• 2019-06
  • 2018-12
  • 2019-07
  • 2019-08
  • 2019-09
  • 2019-10
  • 2019-11
  • 2020-03
  • 2020-08
  • 2021-03
  • br Introduction Japanese encephalitis JE is an acute infecti


    Introduction Japanese encephalitis (JE) is an acute infectious disease of the nervous system caused by Japanese encephalitis virus (JEV), which is primarily transmitted through mosquitoes. There are around 68,000 cases of JE annually worldwide, resulting in a mortality rate of approximately 10–30%. Among survivors, around 30–50% exhibit severe neurological sequelae [1]. JE vaccination is the most effective and economical method of preventing JE. Since its approval in 1989, a live attenuated JE vaccine has been widely used in many countries, including China, South Korea, Nepal, India, and Thailand, playing an important role in controlling JE outbreaks. The live attenuated JEV vaccine strain, SA14-14-2, was derived from the virulent strain SA14, which was isolated from Culex pipiens mosquito larvae in Xi'an, China in 1954. The virulent strain was passaged for more than 100 generations in animals and primary hamster kidney (PHK) 2-NBDG and subjected to plaque purification multiple times, followed by several passages in the non-neural tissues of laboratory animals to obtain the attenuated vaccine strain with attenuated neurovirulence, high immunogenicity, and stable genetic characteristics [2,3]. In China, South Korea, Nepal, India, Thailand, Vietnam, Myanmar, and other Southeast Asian countries, large-scale human clinical studies have been conducted and demonstrated that the vaccine is very safe. Since its approval in 1989, more than one billion doses of the vaccine have been used, and no vaccine-related encephalitis cases have been reported [2,[4], [5], [6], [7], [8], [9], [10], [11], [12], [13]]. However, whether the large-scale use of the live attenuated JE vaccine will lead to the dissemination of the vaccine virus in the environment and whether reversion of the neuroattenuation of the virus will occur during the transmission process remain major concerns for some researchers. Therefore, this study was conducted to investigate whether immunization with the live attenuated JE vaccine could lead to the spread of the vaccine virus into the environment through mosquito biting and virus amplified in pigs resulting in adverse effects.
    Material and methods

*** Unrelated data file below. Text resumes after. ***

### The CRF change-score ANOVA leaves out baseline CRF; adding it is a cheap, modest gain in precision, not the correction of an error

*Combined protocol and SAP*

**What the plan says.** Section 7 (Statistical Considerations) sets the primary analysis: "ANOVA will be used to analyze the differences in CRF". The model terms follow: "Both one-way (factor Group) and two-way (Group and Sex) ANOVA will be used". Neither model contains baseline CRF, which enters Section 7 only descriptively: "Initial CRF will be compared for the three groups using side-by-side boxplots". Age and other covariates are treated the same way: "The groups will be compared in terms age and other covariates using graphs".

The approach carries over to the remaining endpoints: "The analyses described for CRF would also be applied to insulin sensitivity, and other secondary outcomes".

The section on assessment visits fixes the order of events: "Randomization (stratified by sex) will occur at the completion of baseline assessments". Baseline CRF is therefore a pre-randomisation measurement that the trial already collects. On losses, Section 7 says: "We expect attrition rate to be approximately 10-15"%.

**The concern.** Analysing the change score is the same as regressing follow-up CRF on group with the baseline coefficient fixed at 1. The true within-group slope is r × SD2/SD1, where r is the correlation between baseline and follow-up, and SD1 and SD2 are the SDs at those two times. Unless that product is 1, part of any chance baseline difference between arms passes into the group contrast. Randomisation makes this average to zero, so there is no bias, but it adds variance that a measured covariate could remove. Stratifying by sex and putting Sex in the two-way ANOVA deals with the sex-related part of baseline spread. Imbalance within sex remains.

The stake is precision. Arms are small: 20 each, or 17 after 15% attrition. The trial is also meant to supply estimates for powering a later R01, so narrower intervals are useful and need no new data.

Discussion Mosquitoes are the transmission vectors of JE virus, with Cx. tritaeniorhynchus being the primary vector species. The virus spreads following proliferation in mosquitoes and direct infection of humans through mosquito bites, or by transmission and proliferation in pig, which is the main reservoir host of JEV. Virus proliferation in reservoir hosts produces viremia, and when mosquitoes bite infected pigs, the proliferated virus can be transmitted to humans through subsequent bites. In a previous study, Zhang et al. orally infected Cx. tritaeniorhynchus with the JE virus SA14-14-2 to evaluate the safety of the JE vaccine [15]. When the virus meals containing 6.06 Log10 pfu/ml SA14-14-2 virus, no virus could be detected in Culextritaeniorhynchus and Culex pipiens quinquefascitatus of mosquitoes at any times. Even when it contained higher level of vaccine virus (6.18Log10 pfu), low titers (1.11 and 1.24 Log10 pfu respectively) of the virus could be detected in one mosquito pool in each of the### two species (34 pools Culextritaeniorhynchus and 5 pools Culex pipiens quinquefascitatus respectively). In contract, when the wild strain of JE virus was used for ingestion, high frequency of the mosquito pools (14/19) with high virus titers (3.8–4.79Log10 pfu) were detected. The results indicate that the attenuated virus is highly restricted in its ability to infect and replicate in both JE mosquito vectors. It demonstrates the safeguards against secondary spread of the vaccine virus by the JE mosquito vectors [15].In another study, infection of Cx. tritaeniorhynchus by intrathoracically (i.t.) resulted in replication of the SA14-14-2 strain in mosquitoes [16]. Nevertheless, inoculation of a virus suspension from infected mosquitoes into suckling mouse brains or direct infection of mice through bites from infected mosquitoes resulted in the survival of all mice. In the latter study, among the viruses harvested from inoculated mosquitoes, only one nucleotide at position 1340 in the E-region exhibited an A→G substitution that resulted in a change in the encoded amino acid, E447 D (Asp)→G (Gly); however, this position is not a key site for mutations involved in neurovirulence attenuation [17]. These studies showed that after the replication of JEV in mosquitoes, the virulence of SA14-14-2 was still attenuated, indicating that the JE live attenuated vaccine does not exhibit reversion of neuroattenuation after proliferation in mosquitoes. However, the previous study only provided the E gene sequence of the SA14-14-2 passaged virus in mosquitoes, and there was no comment on whether the genes in the other genome proteins of SA14-14-2 virus changed or not. Meanwhile there may be cases of amplification of the JE virus in pigs bitten by mosquitoes 2-NBDG carrying the JE virus, followed by transmission to mosquitoes through additional mosquito bites and subsequent infection of humans. Therefore, we performed this study to simulate this JEV transmission process to evaluate the environmental safety of JE live attenuated vaccine SA14-14-2. After passaging the SA14-14-2 vaccine in mosquitoes, pigs were inoculated with the passaged virus. The virus was subsequently isolated from pigs with viremia and again inoculated into mosquitoes to investigate whether the virus can be transmitted or neuroattenuation phenotype restored via replication in mosquitoes and pigs. In order to assure the infection ability, we amplified the virus harvest from mosquitoes, pigs viremia in BHK21 cell to obtain viruses with higher titer.